corporate Corporate Volunteers: What Do They Want From Nonprofits?

There’s quite a bit of buzz about corporate responsibility lately.  In the midst of scandals, declining trust, and lost profits, businesses are increasingly concerned with maintaining a positive reputation in the public eye.  This represents a potential windfall for nonprofits who are looking to leverage needed resources from the business community, including volunteer support. However, many nonprofits struggle to work effectively with corporate volunteers.

So, what do corporate volunteers want?

This focus on brand reputation is a relatively new phenomenon, as chronicled in a recent Harvard Business Review post. According to the author, “People have become increasingly concerned with business’s impact on the world, and search engines…make it trivially easy to find out who makes a product and how, where they operate, who they have offended, and what causes they have supported. Social media makes it easy to learn more and spread the word. 

Suddenly, a brand’s paternity is not only easy for customers to discover, but it’s also important for them to consider.  And they have no trouble boycotting products from companies that they believe fail to live up to their standards.”

It’s a cold world for business when the public shuns you, so some companies are taking proactive steps to prevent it, including stepping up their volunteering.  Despite (or maybe because of) the economic downturn, new corporate volunteer programs are popping up across the country.  In the past, corporate support was offered mostly in the form of donations and grants to charities.  Now, the private industry is looking to donate time either in addition to or instead of, cash.  

It’s a surprising role reversal.  For-profits are now turning to nonprofits for support and connection to the community.  And, lest you think this is an insignificant development, just take a look at the long list of conferences this year devoted to corporate citizenship and volunteering from the Realized Worth website.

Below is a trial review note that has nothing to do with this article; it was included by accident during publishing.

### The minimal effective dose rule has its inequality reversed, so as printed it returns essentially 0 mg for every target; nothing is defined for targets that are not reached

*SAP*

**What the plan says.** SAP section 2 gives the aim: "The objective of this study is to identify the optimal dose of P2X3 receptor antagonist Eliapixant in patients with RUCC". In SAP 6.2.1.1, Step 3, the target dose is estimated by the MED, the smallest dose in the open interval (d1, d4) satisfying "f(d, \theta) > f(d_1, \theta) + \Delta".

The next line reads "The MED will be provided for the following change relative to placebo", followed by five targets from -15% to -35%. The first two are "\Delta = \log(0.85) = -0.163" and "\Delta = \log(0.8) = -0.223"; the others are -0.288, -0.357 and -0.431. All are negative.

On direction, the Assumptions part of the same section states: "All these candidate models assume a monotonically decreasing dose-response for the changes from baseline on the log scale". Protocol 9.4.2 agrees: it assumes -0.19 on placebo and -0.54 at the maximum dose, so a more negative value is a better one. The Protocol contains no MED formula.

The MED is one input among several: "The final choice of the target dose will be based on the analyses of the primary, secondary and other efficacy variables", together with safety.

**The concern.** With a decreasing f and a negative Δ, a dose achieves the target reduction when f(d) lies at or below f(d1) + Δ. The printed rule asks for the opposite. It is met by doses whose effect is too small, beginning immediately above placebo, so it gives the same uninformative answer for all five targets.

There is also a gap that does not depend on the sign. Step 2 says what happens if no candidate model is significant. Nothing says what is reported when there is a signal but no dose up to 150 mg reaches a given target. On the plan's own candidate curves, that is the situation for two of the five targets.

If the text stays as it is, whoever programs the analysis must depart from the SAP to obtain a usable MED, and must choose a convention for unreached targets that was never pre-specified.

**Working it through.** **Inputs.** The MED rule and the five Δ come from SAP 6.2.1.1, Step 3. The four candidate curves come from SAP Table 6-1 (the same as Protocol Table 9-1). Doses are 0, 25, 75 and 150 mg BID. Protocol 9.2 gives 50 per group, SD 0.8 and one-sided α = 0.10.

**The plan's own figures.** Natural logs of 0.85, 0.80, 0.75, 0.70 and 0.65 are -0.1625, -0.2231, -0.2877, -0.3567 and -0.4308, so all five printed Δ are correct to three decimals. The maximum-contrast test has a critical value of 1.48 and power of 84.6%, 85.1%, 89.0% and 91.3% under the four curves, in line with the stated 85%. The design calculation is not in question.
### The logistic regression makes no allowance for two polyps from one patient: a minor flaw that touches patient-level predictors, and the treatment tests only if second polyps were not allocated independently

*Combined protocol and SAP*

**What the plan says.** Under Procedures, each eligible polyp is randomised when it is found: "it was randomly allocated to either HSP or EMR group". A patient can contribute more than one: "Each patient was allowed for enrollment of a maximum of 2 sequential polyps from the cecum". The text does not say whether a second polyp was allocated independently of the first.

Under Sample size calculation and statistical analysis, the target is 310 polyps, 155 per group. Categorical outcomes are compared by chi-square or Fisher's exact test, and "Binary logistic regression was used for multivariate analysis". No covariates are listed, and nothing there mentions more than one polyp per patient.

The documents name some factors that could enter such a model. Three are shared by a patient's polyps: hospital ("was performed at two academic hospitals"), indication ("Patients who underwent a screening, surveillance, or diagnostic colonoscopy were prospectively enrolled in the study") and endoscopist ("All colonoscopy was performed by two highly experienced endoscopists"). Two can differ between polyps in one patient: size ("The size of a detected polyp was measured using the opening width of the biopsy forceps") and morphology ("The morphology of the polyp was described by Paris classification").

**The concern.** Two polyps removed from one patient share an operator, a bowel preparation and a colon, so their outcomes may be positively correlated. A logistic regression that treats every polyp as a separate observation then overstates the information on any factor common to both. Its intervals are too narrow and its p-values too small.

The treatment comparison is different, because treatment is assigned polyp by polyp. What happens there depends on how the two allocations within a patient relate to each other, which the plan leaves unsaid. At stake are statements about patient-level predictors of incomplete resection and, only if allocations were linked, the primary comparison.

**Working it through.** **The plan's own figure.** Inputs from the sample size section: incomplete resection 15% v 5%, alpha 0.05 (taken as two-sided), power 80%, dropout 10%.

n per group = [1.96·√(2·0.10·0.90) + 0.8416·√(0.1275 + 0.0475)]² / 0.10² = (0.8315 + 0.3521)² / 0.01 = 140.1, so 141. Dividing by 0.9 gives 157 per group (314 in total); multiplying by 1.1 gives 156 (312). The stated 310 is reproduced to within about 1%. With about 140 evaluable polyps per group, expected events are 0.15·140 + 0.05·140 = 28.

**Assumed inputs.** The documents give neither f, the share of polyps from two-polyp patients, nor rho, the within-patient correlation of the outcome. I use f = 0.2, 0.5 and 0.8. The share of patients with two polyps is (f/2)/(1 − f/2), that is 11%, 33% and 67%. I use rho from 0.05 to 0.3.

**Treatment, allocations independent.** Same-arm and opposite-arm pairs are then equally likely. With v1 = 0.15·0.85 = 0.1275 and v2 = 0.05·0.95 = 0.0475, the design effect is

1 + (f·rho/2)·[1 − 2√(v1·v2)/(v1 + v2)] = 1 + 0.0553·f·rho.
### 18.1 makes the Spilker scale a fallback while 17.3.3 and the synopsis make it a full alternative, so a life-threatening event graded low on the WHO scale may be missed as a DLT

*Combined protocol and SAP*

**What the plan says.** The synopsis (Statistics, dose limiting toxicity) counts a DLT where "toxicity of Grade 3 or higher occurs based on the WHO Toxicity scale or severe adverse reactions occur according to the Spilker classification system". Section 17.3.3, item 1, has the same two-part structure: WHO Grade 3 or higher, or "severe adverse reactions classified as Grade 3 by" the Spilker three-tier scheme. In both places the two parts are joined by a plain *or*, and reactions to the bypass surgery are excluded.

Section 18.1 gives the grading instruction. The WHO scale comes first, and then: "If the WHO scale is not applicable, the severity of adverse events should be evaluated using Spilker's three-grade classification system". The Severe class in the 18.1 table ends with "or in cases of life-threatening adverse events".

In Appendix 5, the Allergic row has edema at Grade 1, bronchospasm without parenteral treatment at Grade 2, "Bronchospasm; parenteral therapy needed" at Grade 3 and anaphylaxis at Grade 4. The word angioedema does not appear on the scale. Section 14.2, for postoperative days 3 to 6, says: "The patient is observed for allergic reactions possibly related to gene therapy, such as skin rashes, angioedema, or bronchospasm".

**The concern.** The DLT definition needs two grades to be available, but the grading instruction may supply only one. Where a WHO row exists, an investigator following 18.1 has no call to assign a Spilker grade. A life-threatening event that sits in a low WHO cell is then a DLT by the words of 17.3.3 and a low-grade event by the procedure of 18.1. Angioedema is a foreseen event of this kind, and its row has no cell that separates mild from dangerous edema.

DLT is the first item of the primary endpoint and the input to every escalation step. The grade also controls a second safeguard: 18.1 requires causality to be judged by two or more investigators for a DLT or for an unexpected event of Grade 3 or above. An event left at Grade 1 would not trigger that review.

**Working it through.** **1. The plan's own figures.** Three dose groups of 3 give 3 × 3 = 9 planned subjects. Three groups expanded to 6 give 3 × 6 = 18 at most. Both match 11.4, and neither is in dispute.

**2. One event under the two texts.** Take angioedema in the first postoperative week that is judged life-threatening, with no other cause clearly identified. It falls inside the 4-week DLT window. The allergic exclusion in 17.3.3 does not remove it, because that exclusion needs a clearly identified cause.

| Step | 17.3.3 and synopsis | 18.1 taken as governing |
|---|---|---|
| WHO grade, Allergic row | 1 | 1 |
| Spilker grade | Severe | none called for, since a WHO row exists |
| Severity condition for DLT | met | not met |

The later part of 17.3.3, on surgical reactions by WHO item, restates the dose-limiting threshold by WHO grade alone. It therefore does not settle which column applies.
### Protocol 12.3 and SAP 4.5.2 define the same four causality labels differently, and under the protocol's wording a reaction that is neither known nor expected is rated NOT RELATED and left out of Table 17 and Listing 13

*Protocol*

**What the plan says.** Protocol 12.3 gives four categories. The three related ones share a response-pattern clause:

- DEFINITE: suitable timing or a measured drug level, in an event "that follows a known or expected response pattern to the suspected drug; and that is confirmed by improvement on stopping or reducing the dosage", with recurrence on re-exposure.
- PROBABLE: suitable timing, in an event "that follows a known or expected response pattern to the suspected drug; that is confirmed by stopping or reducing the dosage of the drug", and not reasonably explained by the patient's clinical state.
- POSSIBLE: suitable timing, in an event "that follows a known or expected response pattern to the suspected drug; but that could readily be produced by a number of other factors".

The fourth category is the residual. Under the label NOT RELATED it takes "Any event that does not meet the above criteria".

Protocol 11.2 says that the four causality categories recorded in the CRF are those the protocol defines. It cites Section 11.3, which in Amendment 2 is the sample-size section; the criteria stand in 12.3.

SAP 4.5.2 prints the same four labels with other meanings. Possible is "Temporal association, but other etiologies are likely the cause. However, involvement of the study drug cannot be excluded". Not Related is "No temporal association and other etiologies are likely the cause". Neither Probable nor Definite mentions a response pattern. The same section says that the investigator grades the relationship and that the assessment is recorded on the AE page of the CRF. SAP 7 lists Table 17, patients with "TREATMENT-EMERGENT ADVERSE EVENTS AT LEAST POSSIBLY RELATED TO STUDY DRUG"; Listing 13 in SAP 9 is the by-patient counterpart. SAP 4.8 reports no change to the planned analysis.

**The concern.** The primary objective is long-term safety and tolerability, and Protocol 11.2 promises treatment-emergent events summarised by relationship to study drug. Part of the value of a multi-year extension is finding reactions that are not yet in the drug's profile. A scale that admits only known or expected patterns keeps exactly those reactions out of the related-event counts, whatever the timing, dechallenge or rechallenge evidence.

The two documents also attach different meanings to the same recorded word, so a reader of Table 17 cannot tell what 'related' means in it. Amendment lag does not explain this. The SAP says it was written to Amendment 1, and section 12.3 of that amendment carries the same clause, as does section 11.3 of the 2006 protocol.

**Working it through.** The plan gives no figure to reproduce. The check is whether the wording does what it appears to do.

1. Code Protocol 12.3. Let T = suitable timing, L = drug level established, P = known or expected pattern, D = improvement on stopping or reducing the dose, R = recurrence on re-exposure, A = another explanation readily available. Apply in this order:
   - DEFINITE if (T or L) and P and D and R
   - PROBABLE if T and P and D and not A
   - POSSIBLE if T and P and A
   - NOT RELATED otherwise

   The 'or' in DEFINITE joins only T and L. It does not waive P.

Three Corporate Volunteer Program Expectations

So what are corporate, or skilled, volunteering programs hoping for when they partner with you?   Here are a few themes I’ve noticed as I listen in on webinars and read posts about corporate social responsibility (CSR) programs.  And, they are things to think about, if you plan to approach a business for help.

1) Impact Focus
CSR programs are deeply interested in generating concrete outcomes.  They hope that the experience of volunteering will encouraging greater teamwork amongst employees, will lead to enhanced skills development, and will result in deeper job satisfaction and retention.  They also hope the program will have an impact on the community and advance the cause they are investing in.

2) Strategic Alignment
Corporations are also keenly aware of how they use their valuable resources.  They seek to form strategic partnerships with nonprofits that align with their own corporate culture, values, and organizational objectives.  And, more and more, they are looking to build a portfolio of volunteer opportunities that are in direct alignment with their brand.  If their brand is about kids, they’ll most likely look to help programs that benefit children.  But, this isn’t always the case.  Sometimes, the focus is in helping the community refresh its economic vitality which, in turn, will make it a better place to do business.

3) Efficiency
Coordinators of corporate volunteer programs are also under pressure to make the most of their employee’s time.  Many are experimenting with different models of episodic, or short-term, volunteering that give the best “bang for the buck.”  Their staff are working under time constraints that make volunteering a potentially expensive proposition, so they want to be sure their investment in time is well spent.

If nonprofit volunteer programs are aware of these needs, find ways to meet them, and are able to find private partners who are closely aligned with their cause, a fruitful mutually-beneficial collaboration can be forged.  It’s an interesting proposition — the private-public partnership.  And, although it’s not new, it appears to be making a comeback.  Is this an opportunity your organization can take advantage of?

Have you had experiences with a corporate partnership?  How have they worked out?  Do you have any wisdom to share?